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Home > User galleries > frank > Threaded Hubcap Photos and Information

StoddardDayton_CB_1_A.jpgStoddard Dayton89 views• Description; Cast brass threaded hub cap for a Stoddard Dayton automobile built in Dayton, Ohio between the years of 1904 and 1913. The note with this cap says it is for a 1906 rear wheel but I am not positive of the application.
• Size; The cap has an outside diameter of 4 9/16” and is just under 3 1/8” high with 4 1/4”- 18 threads per inch.
StoddardDayton_NPPB_1_A.jpgStoddard Dayton82 viewsStoddard Dayton hub cap. It is pressed brass and has an outside diameter of 3 1/8” and is 1 11/16” high with 3”- 20 threads. It has two age cracks on the thread flange and is losing some of the plating giving it a spotty appearance. There is a nice coating of patina where the plating is missing. There are a few very minor nicks and scratches that you will need to look hard to find. The threads are goodfrank
StoddardDayton_NPPB_1_B.jpgStoddard Dayton 80 viewssidefrank
StoddardTwenty_NPPB_1_A.jpgStoddard Twenty94 views
Brass STODDARD-TWENTY hub cap,grease cap and or dust cap. Has two small dents that I think can be taken out. The dent on the threads that I show in the picture is the worst. The threads are not damaged or stripped. They need cleaned. Don't know much about this cap. I found it with my metal detector. I would guess the date as in the 20"s.inside dia. is about 2 5/8" outside is about 2 3/4", 1 7/8" deep
StoddardTwenty_NPPB_1_B.jpgStoddard Twenty81 viewssidefrank
Stoewer.jpgStoewer91 viewsThe first company was founded by the Stoewer brothers, Emil (lived 1873 - 1942) and Bernhard (1875 - 1937) in 1896 for manufacturing sewing machines in Stettin. In 1899, the Stoewer brothers founded the firm Gebrüder Stoewer, Fabrik für Motorfahrzeugen and started to produce automobiles. Their first automobile was the Grosser Motorwagen (Large Motor Car), with 6.5 hp (4.8 kW) and 17 km/h (11 mph) maximum speed.In 1908 Stoewers constructed Stoewer G4. This model was immensely successful - 1070 cars were built. In 1910, Stoewer cars were built under licence by Mathis of Strassburg. In 1916, the family-owned company was transformed into a limited company under the name of Stoewer-Werke AG, vormals Gebrüder Stoewer.

In the mid-20's a new class of cars was introduced: the D-Types included D3, D9 and D10 with four-cylinder engines, as well as D5, D6 and D12 with six cylinders. Something special was in 1921 class D7 with a proprietary six cylinder aero engine with 120 hp (89 kW). It was the strongest car in those days.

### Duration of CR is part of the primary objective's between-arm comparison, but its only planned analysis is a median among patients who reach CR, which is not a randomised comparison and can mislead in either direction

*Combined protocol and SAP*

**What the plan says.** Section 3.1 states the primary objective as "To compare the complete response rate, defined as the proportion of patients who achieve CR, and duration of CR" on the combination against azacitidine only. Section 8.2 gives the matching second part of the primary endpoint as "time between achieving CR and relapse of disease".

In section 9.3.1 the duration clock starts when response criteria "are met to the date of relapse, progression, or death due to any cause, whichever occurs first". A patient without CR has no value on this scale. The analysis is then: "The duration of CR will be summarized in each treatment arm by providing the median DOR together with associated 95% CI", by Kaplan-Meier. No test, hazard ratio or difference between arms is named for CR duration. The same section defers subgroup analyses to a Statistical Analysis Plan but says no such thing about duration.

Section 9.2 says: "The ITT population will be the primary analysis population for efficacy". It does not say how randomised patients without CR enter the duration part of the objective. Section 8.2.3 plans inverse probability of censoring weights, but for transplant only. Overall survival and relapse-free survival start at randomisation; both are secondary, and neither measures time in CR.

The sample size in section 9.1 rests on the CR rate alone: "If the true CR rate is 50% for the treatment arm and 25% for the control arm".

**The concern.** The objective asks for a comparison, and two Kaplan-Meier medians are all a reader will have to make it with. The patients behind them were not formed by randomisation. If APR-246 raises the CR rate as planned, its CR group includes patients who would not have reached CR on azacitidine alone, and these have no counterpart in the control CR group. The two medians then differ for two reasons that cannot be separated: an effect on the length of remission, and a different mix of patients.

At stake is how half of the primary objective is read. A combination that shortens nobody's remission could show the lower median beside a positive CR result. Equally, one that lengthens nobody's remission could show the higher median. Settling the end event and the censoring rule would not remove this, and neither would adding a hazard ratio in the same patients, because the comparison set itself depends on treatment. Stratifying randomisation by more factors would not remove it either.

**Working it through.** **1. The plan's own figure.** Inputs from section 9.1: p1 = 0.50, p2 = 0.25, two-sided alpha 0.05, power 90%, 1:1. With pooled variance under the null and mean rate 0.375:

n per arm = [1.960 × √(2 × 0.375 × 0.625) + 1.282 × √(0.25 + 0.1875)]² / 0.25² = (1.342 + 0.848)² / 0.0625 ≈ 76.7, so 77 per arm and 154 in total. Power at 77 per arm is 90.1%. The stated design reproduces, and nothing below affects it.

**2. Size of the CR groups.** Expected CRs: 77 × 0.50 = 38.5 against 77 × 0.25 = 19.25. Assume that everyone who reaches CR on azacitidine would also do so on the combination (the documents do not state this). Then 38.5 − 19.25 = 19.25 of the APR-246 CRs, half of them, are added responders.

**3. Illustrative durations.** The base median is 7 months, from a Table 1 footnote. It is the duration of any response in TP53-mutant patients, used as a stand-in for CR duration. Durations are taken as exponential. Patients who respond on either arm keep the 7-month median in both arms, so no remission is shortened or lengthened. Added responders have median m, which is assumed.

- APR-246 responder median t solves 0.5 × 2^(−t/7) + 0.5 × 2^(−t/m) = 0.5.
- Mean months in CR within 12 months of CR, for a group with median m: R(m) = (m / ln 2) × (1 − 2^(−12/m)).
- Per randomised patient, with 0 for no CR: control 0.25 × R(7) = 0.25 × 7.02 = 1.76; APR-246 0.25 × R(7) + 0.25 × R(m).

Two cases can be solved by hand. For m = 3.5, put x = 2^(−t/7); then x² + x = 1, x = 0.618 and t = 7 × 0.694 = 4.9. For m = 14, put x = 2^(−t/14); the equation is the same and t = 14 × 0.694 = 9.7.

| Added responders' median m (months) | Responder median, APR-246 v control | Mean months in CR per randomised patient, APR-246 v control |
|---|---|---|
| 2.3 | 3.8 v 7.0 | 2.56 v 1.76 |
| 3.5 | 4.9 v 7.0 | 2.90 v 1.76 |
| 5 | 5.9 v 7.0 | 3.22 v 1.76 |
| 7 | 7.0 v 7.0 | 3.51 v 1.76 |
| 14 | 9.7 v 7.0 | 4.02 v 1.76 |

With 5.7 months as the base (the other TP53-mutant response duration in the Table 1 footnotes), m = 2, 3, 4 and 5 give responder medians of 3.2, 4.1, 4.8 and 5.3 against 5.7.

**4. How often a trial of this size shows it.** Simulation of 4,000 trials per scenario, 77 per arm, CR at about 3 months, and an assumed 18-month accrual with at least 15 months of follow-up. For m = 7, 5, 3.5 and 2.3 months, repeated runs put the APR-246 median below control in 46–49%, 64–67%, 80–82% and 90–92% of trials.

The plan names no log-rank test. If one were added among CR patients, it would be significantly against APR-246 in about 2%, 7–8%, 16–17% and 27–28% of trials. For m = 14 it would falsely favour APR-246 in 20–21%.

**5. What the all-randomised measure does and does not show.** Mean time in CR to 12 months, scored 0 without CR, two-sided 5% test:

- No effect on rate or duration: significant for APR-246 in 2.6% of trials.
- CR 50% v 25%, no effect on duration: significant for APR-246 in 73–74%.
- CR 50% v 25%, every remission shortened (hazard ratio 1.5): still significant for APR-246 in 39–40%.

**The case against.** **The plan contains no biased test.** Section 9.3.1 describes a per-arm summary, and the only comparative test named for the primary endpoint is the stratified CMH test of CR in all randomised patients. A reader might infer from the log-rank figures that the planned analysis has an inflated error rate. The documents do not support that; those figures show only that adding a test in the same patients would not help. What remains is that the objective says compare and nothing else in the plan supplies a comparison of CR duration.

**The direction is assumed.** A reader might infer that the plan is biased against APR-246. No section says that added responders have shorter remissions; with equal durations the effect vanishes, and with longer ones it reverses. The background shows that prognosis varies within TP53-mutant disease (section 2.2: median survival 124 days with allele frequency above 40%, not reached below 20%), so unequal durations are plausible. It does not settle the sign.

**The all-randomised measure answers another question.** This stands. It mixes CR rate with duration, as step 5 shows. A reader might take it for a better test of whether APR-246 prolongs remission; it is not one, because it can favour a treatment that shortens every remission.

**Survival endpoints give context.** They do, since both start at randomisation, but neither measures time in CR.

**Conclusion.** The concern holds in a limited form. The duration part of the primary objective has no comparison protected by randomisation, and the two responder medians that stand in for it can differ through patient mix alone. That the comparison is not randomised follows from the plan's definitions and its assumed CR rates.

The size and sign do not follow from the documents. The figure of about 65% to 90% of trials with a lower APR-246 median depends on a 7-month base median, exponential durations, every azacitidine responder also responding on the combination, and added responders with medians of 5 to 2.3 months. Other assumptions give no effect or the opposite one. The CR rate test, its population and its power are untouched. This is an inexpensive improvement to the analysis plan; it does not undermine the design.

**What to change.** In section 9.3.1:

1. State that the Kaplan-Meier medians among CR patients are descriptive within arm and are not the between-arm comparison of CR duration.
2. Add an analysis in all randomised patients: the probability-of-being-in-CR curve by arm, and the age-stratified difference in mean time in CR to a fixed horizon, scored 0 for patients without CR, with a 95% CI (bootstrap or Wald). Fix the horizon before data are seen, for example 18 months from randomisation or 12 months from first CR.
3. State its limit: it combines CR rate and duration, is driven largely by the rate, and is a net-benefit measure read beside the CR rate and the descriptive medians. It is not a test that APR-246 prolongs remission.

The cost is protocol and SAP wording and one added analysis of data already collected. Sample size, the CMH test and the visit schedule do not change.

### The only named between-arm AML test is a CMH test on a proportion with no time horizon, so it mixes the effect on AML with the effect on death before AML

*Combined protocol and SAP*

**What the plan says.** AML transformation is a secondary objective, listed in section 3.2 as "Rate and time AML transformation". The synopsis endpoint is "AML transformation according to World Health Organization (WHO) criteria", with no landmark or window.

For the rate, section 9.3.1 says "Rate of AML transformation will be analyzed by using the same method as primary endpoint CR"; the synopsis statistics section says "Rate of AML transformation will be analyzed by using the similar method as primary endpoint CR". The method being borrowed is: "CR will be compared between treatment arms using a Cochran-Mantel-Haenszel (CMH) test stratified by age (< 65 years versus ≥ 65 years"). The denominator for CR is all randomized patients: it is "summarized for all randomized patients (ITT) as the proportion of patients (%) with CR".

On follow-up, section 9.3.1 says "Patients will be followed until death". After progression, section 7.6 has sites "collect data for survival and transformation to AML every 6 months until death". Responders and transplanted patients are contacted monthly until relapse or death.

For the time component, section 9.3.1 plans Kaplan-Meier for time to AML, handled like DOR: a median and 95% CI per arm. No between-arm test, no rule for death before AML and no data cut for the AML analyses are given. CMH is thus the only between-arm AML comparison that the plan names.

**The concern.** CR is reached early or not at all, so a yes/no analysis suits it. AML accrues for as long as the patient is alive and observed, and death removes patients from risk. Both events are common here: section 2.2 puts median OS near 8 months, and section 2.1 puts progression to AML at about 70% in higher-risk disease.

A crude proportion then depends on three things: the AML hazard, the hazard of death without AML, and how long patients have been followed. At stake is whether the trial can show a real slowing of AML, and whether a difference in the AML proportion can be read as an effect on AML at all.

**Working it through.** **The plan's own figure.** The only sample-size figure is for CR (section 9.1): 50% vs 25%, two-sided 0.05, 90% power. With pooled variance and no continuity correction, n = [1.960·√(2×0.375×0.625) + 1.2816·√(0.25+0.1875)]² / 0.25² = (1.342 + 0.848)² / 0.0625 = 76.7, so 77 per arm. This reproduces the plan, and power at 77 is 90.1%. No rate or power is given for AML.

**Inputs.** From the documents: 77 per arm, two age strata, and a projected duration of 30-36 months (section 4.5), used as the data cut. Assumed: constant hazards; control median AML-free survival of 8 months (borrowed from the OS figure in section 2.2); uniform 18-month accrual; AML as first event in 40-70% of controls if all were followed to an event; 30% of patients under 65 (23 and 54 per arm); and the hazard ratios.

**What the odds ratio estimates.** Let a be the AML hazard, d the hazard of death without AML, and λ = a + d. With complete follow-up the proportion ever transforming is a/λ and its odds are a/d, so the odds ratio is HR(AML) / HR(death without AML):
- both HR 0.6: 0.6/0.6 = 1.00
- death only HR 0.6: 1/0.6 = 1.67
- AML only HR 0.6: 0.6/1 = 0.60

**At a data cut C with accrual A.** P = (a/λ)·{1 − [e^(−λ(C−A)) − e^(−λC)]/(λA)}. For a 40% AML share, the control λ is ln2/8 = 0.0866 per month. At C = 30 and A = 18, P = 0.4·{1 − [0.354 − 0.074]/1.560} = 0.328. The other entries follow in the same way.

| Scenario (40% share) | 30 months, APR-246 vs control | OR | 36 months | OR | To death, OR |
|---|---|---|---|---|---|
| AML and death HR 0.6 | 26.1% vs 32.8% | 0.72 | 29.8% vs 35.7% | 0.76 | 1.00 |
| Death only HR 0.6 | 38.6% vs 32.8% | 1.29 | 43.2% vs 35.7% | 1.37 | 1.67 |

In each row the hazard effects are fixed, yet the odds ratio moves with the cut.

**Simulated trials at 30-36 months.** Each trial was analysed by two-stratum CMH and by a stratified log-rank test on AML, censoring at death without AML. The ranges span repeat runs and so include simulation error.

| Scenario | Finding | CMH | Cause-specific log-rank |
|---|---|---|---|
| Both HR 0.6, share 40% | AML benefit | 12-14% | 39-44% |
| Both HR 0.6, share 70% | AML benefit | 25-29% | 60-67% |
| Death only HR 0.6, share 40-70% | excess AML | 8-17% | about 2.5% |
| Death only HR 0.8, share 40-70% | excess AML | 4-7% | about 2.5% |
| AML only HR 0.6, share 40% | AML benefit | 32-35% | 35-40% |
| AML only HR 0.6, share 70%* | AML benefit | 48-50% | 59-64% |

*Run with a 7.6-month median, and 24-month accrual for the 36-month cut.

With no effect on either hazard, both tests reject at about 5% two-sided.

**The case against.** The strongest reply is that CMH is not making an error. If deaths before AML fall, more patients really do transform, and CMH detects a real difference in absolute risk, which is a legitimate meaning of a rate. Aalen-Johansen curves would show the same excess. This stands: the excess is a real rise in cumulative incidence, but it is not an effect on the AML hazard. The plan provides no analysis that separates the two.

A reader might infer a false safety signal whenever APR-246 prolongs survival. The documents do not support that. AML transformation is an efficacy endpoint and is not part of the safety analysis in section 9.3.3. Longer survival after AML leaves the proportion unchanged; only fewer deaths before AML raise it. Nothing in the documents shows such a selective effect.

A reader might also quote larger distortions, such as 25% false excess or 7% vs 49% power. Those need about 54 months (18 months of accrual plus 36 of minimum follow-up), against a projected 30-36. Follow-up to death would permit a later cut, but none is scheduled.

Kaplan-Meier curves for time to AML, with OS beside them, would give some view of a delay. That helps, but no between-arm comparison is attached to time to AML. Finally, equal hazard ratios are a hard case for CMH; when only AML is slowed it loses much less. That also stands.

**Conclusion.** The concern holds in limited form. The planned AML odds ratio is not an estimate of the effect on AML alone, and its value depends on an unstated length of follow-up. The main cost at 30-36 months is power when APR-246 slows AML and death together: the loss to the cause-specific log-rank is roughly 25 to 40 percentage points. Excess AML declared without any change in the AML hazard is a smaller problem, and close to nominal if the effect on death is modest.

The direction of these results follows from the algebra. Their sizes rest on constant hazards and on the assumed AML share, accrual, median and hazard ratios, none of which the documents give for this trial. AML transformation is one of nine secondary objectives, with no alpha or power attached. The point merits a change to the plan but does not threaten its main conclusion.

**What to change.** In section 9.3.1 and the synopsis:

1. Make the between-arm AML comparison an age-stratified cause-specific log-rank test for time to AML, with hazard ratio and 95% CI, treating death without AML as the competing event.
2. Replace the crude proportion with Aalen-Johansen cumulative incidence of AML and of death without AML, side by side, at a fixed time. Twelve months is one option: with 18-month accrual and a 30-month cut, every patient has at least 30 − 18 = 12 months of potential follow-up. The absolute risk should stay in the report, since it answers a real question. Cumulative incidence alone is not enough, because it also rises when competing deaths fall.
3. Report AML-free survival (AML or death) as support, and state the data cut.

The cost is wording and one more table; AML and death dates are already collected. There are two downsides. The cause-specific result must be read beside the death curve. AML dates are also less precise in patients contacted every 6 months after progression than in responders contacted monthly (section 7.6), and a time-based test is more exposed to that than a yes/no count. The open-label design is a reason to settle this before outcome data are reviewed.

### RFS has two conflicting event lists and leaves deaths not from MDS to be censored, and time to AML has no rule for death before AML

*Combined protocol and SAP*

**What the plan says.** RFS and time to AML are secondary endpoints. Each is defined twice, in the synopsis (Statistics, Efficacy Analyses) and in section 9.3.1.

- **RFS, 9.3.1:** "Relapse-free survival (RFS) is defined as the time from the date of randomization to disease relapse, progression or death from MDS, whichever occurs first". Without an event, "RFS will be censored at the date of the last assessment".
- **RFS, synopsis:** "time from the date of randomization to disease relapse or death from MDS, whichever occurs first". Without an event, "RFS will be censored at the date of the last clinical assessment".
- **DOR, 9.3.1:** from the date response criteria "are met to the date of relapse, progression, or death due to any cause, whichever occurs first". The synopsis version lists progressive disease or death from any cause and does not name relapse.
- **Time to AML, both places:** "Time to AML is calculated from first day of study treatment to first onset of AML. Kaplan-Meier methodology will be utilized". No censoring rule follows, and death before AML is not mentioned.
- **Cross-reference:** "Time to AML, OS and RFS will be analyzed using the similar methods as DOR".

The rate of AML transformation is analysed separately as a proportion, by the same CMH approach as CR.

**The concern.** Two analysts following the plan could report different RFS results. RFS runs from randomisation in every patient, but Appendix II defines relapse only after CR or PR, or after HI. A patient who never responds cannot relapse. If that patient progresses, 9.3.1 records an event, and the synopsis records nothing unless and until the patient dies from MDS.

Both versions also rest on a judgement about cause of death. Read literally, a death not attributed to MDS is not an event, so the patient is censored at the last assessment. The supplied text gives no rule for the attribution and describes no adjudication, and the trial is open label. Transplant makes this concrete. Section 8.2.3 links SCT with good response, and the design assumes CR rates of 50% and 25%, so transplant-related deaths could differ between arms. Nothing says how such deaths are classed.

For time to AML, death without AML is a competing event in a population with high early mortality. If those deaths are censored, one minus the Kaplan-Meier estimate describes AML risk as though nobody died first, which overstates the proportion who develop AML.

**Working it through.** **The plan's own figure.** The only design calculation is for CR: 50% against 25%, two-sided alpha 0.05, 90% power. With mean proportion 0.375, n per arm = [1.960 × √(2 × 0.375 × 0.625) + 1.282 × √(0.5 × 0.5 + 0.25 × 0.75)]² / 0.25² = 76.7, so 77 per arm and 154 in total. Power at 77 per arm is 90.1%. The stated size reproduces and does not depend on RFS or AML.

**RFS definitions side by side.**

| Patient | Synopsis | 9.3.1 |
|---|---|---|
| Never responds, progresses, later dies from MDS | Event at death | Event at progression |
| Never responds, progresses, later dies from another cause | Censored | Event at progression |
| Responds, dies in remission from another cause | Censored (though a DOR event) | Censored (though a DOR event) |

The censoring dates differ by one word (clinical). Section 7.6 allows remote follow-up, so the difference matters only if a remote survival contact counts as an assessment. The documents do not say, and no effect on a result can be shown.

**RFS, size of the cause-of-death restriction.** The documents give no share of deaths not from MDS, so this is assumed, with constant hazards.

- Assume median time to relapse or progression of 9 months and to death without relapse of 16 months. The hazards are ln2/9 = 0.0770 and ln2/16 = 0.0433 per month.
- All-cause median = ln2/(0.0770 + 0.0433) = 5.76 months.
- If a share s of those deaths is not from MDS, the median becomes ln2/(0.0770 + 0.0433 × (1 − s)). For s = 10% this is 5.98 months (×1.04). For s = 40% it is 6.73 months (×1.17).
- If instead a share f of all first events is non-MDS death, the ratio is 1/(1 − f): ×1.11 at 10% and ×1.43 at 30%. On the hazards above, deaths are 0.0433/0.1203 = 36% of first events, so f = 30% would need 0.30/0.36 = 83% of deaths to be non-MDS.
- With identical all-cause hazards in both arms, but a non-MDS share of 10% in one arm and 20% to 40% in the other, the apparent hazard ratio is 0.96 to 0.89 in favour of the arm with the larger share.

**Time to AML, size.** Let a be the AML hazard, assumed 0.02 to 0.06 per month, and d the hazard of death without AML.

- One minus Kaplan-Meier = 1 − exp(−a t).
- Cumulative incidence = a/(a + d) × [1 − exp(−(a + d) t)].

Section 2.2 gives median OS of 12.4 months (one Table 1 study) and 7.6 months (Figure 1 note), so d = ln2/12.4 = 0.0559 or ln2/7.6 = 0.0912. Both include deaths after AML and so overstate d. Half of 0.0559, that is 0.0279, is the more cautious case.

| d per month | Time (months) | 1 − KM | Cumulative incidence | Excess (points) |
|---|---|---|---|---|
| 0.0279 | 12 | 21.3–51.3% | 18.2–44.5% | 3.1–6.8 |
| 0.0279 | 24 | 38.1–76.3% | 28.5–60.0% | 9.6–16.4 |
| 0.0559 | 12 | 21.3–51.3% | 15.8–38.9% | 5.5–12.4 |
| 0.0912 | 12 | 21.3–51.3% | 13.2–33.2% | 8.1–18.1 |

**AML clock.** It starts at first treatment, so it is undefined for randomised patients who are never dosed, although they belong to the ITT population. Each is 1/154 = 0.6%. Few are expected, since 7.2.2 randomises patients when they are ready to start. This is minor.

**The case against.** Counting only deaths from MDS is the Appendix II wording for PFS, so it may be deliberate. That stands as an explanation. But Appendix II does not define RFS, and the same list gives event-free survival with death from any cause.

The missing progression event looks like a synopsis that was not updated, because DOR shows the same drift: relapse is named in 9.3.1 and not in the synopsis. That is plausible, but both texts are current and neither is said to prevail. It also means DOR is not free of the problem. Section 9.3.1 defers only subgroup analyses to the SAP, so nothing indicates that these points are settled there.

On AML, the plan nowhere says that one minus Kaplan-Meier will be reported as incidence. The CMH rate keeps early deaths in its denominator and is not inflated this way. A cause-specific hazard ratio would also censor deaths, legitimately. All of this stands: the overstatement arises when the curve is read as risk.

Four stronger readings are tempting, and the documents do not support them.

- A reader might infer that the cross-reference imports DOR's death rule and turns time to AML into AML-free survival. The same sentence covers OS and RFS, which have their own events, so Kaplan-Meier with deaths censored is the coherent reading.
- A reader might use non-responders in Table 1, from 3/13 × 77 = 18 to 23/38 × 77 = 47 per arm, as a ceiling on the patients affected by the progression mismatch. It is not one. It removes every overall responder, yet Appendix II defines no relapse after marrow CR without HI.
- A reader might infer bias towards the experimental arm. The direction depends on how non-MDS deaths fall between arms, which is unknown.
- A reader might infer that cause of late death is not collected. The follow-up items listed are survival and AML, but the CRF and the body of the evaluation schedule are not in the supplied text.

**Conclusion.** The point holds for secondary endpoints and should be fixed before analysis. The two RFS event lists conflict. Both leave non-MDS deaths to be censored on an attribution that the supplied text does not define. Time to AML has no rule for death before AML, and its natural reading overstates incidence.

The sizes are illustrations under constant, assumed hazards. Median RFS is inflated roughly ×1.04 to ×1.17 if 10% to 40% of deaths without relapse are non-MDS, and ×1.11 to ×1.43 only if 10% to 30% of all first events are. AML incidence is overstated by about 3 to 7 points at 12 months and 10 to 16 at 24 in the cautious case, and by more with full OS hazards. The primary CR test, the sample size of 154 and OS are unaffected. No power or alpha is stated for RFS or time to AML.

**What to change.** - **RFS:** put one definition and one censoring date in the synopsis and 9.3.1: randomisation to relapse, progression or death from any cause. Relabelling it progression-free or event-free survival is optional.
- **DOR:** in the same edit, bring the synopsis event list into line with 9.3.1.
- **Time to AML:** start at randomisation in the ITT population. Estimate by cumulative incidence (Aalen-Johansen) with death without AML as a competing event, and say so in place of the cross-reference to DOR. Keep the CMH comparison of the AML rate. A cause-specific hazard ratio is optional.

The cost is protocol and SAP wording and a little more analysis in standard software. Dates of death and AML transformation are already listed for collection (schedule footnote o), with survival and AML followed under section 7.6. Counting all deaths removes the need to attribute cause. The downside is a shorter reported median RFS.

In 1928 the company started to build S8 and G14 models with eight cylinder engines. At the beginning of the 1930s Stoewers delivered their highlights: G15 Gigant, M12 Marschall and P20 Repräsentant, each with eight cylinder engines, with 60 to 120 hp (45 to 90 kW) and 130 km/h (81 mph) maximum speed. The production of these cars had to be cancelled after 2,500 vehicles being produced due to worldwide economic troubles. In 1931 Stoewer constructed one of the first cars with front-wheel drive at all, class V5 25 hp (19 kW), 80 km/h (50 mph) maximum speed. The model named Greif Junior was built under the licence of Tatra. Its afterdecessor V8 Greif was the last car being constructed by Mr Stoewer itself, class Arkona and Sedina were the last civilian cars produced by the company.

With the beginning of World War II, Stoewer factory started to produce cars for the Wehrmacht as LEPKW class (Leichter Einheits-Personenkraftwagen, or Small Unit-Personel Carrier). After World War II, the Red Army seized the remaining production facilities, dismantled them and sent to the Soviet Union. The days of car manufacturing in this famous factory were over.

Stoewer_NPPB_1_A.jpgStoewer92 views2 types frank
Stoewer_NPPB_2_A.jpgStoewer140 viewsSTOEWER HUB CAP WITH 3" approx ODfrank
Stoewer_NPPB_2_C.jpgSTOEWER HUB CAP WITH 3" approx OD144 viewsfrank
Studebaker_.jpgStudebaker 1917149 viewsFound in western NSW. Restored by Roy Wheeler. A great vehicle1 commentsfrank
Studebaker_CPPB_1_A.jpgStudebaker100 views• Description; Chrome plated pressed brass threaded hub cap for a Studebaker automobile from about 1929.
• Size; The cap has an outside diameter of 4 ¼” and is 2 7/16” high with 2 ¾”- 16 threads.
Studebaker_CPPB_1_B.jpgStudebaker92 viewssidefrank
Studebaker_NPPB_1_A.jpgStudebaker 191598 views• Description; Nickel plated pressed brass threaded hub cap for a Studebaker automobile built in South Bend, Indiana starting in 1902. My notes show this cap being used in 1915.
Size; The cap has an OD of 2 3/4” and is 2” high with 2 5/8”- 14 threads
Studebaker_NPPB_1_B.jpgStudebaker 191584 viewssidefrank
Studebaker_NPPB_1_C.jpgStudebaker 191580 views1915frank
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